The existing VPR ordinances, and those that are still at the proposal stage, address a number of different matters and concerns. The most common mandate is that the property owner be required to notify the municipality of its ownership of the property as well as identify the proper contact person at its own office and/or at a property management company. Often this requirement states that the contact person must be within a certain mile radius of the city or the property.
Further, there is always a time requirement as to when registration must occur; this is often within a certain number of days after the foreclosure. However, many cities require that the registration take place at some point during the foreclosure procedure, such as seven days after the foreclosure commences rather than after the process concludes. In addition, many cities compel the registration of all properties at a certain stage of the foreclosure process or after title has vested, not just the properties that are vacant. And most cities require registration upon discovery of vacancy, regardless of the property’s delinquency status.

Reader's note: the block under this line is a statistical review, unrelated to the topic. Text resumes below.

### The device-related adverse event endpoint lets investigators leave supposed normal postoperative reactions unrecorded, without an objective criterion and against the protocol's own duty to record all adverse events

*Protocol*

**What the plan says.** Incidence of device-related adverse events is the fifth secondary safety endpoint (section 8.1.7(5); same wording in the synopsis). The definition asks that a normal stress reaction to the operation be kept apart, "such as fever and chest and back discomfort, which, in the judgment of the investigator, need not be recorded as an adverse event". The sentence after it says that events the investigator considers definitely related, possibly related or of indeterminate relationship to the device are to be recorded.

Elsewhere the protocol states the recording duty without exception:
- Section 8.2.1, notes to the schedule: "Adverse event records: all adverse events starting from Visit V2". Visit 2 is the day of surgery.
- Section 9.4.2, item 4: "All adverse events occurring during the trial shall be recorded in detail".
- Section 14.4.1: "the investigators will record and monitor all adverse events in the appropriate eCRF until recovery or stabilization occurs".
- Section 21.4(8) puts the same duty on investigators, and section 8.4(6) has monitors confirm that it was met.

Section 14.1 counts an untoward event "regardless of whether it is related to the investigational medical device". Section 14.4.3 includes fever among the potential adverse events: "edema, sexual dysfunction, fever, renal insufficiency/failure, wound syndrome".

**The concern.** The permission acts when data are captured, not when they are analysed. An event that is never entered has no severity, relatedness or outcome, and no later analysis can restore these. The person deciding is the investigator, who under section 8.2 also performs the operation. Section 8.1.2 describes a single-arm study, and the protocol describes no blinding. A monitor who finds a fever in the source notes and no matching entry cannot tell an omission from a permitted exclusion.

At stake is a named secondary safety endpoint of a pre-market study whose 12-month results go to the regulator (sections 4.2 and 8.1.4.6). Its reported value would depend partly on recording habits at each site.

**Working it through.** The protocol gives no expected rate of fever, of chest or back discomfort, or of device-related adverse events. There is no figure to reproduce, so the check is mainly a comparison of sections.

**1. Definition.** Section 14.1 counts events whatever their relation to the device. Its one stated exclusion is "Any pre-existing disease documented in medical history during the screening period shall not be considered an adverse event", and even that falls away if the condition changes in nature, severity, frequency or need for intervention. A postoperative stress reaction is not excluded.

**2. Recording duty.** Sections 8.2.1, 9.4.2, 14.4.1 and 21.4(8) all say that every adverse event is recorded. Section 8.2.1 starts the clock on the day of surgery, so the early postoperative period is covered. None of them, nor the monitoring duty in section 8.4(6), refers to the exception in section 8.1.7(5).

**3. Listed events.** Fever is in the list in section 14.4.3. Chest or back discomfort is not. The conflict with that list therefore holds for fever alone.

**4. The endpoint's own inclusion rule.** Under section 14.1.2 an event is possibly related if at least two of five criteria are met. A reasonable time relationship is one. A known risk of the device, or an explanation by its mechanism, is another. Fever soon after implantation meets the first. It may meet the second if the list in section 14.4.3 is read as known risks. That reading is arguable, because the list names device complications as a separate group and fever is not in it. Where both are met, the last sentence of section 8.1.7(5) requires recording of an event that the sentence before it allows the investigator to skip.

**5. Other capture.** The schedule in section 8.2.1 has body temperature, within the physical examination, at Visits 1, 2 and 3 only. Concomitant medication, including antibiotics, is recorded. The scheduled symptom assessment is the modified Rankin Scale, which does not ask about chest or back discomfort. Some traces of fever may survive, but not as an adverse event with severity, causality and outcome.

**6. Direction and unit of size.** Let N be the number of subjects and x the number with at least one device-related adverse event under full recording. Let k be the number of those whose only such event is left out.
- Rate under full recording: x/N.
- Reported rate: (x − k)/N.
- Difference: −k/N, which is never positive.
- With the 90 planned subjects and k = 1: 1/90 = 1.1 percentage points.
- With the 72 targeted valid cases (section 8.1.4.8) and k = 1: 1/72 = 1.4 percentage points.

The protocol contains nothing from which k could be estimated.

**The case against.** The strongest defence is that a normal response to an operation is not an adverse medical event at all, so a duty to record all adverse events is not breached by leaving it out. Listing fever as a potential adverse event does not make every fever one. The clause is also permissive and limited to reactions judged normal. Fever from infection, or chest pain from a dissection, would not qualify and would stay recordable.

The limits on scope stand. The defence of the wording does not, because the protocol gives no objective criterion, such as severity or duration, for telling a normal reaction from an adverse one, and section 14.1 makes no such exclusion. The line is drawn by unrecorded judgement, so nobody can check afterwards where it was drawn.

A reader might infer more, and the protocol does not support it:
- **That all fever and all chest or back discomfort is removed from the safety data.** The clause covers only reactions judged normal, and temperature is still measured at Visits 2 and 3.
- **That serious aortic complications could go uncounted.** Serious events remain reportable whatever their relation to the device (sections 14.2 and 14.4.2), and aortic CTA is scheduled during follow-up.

There is almost always a fee required in order to register. Fees vary from city to city across the country. The fees may range from a one-time fee of $35 in Milwaukee, Wisconsin to the payment of an annual fee (e.g., $18 in Palm Springs, California; $100 in Boston, Massachusetts; $500 in Burlington, Vermont). Other municipalities impose an initial fee and then a subsequent one when the property is sold to a third party. In addition, most of the ordinances carry a hefty penalty in the event that a vacant building is not registered in a timely manner.
Additional requirements imposed by the municipalities involve how to board or otherwise secure the properties. Chicago requires a specific amount of lighting and New Haven, Connecticut requires the exterior posting of a specific sign on vacant properties, which is provided by the local police department and warns that trespassers will be arrested.
There is a great deal of increased liability and responsibility for the servicer of a property in a municipality with a VPR ordinance. Timely decisions need to be made about the party responsible for registering the properties – whether it will be the servicer, lender, property management company, or foreclosure law firm. Just keeping up with the many different ordinances is a challenging task. A helpful resource is the online VPR Matrix maintained by Safeguard Properties at www.safeguardproperties.com. A link to the matrix is also found at www.usfn.org.